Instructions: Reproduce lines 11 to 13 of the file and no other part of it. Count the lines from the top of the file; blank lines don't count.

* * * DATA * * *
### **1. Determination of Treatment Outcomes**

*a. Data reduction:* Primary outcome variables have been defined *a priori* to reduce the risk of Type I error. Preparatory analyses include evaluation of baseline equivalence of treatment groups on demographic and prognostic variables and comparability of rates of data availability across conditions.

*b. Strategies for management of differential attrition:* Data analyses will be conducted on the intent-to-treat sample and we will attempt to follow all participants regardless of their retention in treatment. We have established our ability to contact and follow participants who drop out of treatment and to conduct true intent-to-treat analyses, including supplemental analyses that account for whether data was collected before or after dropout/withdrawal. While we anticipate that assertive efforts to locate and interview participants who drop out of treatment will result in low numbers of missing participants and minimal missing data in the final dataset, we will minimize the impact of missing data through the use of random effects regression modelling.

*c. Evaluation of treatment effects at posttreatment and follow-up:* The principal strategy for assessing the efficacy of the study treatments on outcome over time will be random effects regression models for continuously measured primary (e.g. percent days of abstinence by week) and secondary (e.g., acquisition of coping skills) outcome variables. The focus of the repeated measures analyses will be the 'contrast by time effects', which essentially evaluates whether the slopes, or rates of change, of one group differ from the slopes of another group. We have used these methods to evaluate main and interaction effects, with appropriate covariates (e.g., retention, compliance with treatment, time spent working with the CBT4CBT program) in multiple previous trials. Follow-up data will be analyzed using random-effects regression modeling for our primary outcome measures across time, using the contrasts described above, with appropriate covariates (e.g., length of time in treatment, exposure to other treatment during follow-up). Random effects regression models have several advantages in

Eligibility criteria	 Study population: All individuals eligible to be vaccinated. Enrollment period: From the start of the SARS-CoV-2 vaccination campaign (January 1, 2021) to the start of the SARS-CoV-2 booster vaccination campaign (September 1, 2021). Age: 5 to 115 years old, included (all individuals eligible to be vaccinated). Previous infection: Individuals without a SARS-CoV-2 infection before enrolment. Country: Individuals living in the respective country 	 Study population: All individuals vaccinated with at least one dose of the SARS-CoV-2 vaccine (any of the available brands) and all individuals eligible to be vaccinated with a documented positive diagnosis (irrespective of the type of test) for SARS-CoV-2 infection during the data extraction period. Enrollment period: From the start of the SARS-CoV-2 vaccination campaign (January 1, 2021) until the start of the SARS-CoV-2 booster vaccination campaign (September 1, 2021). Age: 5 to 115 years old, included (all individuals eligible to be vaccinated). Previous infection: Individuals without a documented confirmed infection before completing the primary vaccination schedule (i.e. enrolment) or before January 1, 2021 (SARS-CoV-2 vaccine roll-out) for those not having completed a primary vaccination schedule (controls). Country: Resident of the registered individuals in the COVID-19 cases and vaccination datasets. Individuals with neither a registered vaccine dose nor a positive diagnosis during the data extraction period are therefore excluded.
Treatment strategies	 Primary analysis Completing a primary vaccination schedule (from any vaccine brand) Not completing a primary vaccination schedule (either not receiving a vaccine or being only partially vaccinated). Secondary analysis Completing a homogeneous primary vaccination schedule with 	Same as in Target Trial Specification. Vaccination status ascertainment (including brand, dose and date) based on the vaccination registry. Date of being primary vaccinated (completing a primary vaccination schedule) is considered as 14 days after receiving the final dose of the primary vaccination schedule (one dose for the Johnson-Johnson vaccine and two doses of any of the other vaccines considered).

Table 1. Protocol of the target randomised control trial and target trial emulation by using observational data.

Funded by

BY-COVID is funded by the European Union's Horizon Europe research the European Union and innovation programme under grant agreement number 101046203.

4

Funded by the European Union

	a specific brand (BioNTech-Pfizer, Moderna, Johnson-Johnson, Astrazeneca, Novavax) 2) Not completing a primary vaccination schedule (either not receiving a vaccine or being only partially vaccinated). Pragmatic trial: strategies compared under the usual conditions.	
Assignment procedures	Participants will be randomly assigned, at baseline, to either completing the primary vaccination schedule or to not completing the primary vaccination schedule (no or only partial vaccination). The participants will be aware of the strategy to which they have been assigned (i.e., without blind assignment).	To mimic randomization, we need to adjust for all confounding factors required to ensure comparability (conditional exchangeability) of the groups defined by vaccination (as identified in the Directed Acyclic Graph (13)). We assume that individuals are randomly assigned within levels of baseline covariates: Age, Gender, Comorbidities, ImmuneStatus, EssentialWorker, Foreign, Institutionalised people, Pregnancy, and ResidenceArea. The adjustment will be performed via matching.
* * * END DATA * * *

Funded by the European Union

	a specific brand (BioNTech-Pfizer, Moderna, Johnson-Johnson, Astrazeneca, Novavax) 2) Not completing a primary vaccination schedule (either not receiving a vaccine or being only partially vaccinated). Pragmatic trial: strategies compared under the usual conditions.	
Assignment procedures	Participants will be randomly assigned, at baseline, to either completing the primary vaccination schedule or to not completing the primary vaccination schedule (no or only partial vaccination). The participants will be aware of the strategy to which they have been assigned (i.e., without blind assignment).	To mimic randomization, we need to adjust for all confounding factors required to ensure comparability (conditional exchangeability) of the groups defined by vaccination (as identified in the Directed Acyclic Graph (13)). We assume that individuals are randomly assigned within levels of baseline covariates: Age, Gender, Comorbidities, ImmuneStatus, EssentialWorker, Foreign, Institutionalised people, Pregnancy, and ResidenceArea. The adjustment will be performed via matching.